When I left for Taiwan, what I knew as chow mein was a concoction of tinned, fried, and vaguely rancid brown noodles, topped with a taste-free chicken and celery sauce and served up proudly in high school and museum cafeterias. What naïveté!
Cook and drain the noodles as directed. Toss well with 1½ teaspoons sesame oil and 1 teaspoon kosher salt, gently so as not to break the noodles. If working in advance, bag the noodles airtight in plastic and refrigerate up to 2 days. Bring to room temperature before stir-frying.
Chill and shred the chicken.
Whisk the marinade ingredients until smooth and thick and combine with the chicken, tossing well with your fingers to coat and separate the slivers. When the chicken is supple, seal airtight and refrigerate 4–24 hours, stirring occasionally. The longer the chicken marinates, the plumper and more tender it will be.
Soak the mushrooms in cold or hot water to cover until fully soft and spongy, 20 minutes to an hour. Drain, snip off the stems with scissors, then rinse the caps to dislodge any sand trapped in the gills. Cut the caps into neat long slivers ⅛ inch wide.
Cover the tree ears with a generous amount of cool or warm water (they will expand greatly), and soak until supple, about 20 minutes. Drain, rinse well to remove grit, then discard any very tough or gelatinous bits. Rinse a second time and drain. Tear, if needed, into nickel-size pieces. Combine the tree ears and the slivered mushrooms.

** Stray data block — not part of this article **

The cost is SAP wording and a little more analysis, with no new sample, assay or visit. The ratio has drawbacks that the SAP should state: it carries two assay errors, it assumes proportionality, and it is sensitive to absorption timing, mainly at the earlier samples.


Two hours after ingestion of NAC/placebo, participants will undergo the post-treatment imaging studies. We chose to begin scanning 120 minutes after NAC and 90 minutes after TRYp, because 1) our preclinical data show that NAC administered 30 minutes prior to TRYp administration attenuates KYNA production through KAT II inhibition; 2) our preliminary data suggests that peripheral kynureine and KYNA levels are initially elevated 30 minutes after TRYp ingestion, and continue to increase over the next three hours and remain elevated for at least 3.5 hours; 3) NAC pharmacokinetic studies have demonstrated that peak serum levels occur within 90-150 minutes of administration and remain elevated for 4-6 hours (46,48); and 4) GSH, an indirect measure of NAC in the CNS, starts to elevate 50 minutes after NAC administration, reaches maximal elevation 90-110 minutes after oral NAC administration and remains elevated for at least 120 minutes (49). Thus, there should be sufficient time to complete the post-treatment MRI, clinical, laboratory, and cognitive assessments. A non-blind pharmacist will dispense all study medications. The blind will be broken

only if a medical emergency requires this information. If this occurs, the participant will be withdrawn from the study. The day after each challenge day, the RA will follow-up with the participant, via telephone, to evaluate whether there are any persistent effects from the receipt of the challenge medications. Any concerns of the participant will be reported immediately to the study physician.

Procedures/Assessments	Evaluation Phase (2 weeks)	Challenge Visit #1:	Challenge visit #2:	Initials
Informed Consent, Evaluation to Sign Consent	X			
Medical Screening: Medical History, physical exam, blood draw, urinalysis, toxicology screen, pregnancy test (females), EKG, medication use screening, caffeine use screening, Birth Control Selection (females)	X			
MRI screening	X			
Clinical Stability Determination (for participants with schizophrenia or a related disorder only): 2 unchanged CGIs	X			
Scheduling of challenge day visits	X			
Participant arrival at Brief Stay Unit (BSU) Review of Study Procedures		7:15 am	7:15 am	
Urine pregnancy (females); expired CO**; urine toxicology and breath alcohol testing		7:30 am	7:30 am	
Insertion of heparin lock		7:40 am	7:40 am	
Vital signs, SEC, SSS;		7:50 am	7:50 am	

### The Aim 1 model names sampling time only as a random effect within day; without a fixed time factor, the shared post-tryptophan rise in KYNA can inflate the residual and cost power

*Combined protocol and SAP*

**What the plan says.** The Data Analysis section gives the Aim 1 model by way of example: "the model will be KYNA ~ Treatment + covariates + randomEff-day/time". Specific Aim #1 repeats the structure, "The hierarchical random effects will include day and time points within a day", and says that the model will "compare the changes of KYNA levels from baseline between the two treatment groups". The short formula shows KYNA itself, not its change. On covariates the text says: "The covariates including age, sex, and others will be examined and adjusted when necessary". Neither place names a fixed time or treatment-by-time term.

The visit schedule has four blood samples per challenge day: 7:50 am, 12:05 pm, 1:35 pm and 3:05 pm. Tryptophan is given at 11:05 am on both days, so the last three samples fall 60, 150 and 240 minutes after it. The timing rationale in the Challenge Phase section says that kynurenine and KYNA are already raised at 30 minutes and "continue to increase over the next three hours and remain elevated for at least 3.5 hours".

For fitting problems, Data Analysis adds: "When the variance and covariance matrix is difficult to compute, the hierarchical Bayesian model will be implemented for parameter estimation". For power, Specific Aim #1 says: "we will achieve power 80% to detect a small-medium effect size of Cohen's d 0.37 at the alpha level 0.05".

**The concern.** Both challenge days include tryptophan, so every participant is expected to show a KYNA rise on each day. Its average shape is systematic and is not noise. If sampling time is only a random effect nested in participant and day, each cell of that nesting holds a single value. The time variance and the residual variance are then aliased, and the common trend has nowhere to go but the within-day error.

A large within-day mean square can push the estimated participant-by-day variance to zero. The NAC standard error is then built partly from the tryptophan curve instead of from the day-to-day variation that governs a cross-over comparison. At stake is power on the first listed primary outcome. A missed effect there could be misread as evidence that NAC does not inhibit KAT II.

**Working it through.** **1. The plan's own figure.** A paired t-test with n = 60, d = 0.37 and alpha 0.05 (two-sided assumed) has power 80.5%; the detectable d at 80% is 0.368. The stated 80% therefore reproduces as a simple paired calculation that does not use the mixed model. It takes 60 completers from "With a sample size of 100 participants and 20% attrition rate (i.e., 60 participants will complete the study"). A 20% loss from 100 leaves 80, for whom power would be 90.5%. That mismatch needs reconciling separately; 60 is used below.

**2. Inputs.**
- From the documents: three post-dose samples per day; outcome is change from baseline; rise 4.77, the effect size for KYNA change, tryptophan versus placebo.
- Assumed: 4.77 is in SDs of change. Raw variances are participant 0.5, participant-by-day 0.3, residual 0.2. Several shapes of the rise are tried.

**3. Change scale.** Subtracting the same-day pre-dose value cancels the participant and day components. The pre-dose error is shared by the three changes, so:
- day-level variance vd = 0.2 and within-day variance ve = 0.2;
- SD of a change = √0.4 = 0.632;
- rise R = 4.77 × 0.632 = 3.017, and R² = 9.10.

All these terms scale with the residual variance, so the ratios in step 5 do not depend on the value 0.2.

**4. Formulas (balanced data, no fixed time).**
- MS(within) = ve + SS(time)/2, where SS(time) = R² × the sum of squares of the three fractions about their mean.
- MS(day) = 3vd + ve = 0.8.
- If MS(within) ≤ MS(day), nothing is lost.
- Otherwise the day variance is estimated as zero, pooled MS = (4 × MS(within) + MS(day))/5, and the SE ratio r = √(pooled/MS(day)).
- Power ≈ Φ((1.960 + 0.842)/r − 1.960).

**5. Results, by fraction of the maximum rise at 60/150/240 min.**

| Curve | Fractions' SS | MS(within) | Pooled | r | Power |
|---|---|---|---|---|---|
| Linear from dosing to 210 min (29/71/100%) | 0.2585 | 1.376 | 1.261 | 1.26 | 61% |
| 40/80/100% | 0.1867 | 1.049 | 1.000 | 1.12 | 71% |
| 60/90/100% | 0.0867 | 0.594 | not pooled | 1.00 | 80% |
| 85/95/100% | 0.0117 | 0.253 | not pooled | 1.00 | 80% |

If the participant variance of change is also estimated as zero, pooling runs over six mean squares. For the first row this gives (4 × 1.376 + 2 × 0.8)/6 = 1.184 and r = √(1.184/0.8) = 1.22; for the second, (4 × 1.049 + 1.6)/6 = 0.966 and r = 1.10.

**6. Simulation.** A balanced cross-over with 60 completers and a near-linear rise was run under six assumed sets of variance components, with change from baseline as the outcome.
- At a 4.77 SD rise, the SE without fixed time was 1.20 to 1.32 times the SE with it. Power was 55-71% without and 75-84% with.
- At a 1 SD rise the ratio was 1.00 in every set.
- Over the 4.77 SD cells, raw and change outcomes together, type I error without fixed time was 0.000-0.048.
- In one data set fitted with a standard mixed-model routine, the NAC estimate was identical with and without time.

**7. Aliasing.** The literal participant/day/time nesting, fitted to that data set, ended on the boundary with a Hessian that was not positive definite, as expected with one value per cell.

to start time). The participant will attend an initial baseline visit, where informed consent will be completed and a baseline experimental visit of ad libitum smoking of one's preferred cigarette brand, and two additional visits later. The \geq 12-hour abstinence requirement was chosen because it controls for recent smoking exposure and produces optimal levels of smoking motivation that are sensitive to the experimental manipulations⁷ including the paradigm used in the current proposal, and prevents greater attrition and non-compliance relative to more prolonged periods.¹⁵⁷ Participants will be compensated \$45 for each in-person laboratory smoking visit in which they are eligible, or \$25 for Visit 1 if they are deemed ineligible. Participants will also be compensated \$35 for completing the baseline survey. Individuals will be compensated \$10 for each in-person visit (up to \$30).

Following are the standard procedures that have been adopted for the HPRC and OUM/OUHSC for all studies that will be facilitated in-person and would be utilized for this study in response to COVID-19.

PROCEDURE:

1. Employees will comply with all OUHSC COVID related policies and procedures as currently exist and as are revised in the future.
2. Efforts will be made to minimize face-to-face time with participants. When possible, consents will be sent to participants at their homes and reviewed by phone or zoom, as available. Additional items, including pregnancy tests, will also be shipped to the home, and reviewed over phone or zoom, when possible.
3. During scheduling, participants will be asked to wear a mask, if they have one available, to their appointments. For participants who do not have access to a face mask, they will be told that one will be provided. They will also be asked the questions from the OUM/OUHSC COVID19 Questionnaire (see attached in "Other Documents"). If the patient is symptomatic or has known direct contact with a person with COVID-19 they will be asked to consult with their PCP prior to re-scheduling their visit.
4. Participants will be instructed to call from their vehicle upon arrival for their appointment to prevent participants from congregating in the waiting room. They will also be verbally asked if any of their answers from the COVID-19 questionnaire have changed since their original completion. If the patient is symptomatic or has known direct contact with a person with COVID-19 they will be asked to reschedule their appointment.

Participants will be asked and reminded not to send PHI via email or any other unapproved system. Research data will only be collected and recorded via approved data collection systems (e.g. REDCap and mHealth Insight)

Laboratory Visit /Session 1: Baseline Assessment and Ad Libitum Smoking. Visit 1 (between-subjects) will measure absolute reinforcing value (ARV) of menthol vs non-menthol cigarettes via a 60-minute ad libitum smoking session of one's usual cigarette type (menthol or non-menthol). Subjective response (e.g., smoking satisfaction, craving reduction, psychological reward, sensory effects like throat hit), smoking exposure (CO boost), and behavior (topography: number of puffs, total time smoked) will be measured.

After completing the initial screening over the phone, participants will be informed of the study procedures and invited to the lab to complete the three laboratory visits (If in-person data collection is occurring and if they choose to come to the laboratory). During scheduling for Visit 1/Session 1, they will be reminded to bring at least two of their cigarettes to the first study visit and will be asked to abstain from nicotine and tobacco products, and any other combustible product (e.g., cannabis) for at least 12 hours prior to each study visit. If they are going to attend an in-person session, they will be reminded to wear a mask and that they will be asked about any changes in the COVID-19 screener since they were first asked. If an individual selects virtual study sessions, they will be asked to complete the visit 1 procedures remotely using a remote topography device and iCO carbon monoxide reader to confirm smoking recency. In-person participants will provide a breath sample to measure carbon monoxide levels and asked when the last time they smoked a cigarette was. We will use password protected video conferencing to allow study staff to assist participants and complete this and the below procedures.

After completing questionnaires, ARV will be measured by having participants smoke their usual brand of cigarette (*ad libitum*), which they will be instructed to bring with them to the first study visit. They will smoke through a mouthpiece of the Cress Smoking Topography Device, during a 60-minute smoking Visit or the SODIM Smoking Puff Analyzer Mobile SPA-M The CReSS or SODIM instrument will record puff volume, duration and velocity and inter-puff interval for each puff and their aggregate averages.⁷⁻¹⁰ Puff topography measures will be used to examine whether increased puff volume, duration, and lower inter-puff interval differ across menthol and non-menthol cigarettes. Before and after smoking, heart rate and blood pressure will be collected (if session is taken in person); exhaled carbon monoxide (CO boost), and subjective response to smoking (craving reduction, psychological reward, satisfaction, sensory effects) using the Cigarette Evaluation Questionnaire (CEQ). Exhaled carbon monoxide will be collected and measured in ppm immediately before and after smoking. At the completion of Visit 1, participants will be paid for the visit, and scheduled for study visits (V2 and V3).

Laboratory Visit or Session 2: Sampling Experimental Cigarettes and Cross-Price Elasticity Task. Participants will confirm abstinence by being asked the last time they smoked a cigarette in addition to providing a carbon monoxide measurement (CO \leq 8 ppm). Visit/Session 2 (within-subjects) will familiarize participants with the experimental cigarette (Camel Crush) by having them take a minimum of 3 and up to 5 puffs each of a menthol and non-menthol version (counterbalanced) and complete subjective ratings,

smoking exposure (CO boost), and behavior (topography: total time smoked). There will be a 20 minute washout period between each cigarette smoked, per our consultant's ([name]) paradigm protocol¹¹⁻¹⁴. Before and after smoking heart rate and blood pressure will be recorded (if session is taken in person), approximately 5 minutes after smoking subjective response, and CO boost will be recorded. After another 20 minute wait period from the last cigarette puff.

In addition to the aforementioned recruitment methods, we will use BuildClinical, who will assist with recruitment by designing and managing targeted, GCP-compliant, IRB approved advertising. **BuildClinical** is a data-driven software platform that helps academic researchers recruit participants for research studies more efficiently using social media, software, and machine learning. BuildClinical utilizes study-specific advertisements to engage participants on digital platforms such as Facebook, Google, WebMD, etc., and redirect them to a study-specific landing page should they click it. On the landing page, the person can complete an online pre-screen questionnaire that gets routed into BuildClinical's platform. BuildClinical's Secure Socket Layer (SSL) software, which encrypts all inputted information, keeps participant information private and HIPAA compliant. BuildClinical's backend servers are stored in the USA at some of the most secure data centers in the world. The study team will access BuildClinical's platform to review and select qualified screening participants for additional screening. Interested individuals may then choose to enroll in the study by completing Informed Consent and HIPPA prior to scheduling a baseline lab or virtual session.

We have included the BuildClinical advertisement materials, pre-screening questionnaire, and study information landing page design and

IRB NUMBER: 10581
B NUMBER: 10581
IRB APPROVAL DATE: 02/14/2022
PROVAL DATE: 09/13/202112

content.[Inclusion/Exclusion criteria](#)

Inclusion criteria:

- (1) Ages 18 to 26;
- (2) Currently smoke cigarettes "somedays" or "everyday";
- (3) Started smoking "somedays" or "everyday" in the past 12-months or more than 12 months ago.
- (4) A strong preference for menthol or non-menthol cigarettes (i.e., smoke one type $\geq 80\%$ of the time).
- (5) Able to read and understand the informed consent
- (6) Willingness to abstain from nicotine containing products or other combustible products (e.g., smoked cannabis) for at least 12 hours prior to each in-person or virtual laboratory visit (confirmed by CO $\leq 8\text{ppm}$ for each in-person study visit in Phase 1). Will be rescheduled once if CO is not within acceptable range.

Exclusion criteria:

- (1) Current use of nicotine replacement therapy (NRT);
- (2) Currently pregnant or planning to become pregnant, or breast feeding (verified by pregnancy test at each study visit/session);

Cut the snow peas on the diagonal into thin slivers a scant ¼ inch wide. Or, shred the carrot to yield 1½ cups shreds. Or, peel the broccoli stem of its woody outer bark and cut it crosswise on a diagonal into thin coins a scant ¼ inch thick, then stack several coins at a time and cut them lengthwise into slivers a scant ¼ inch wide. Cut the flowerets into small, dainty pieces the size of a marble. Altogether, you should have 1½–2 cups broccoli.
Mince the ginger and garlic in a food processor or by hand. Put aside on a small saucer, with the chili sauce if you are using it.
Stir the sauce ingredients to combine. Stir the cornstarch mixture to blend and leave the spoon in the bowl.
All the above may be done up to a full day in advance. Except for the cornstarch mixture, seal everything airtight and refrigerate, and bring to room temperature before cooking. The cut vegetables should be misted before bagging to keep them moist.
About 20–30 minutes before serving, bring the water for velveting to a near-simmer in a large saucepan, stir in the oil, and adjust the heat so the water does not boil. While it is heating, put a colander in the sink and a serving platter of contrasting color in a low oven to warm. Have all the ingredients for the dish and an extra plate to hold the vegetables within easy reach of your stovetop. Stir the chicken to loosen the pieces.
With the water at a superficial simmer—rolling but not quite bubbling on the surface—slide the chicken into the oil. Stir gently with chopsticks to separate the shreds, then drain the chicken into the colander as soon as it turns 90 percent white, in about 15–20 seconds. The chicken should be only part-cooked; if you are in any doubt, drain it sooner rather than later. Proceed immediately to the stir-frying.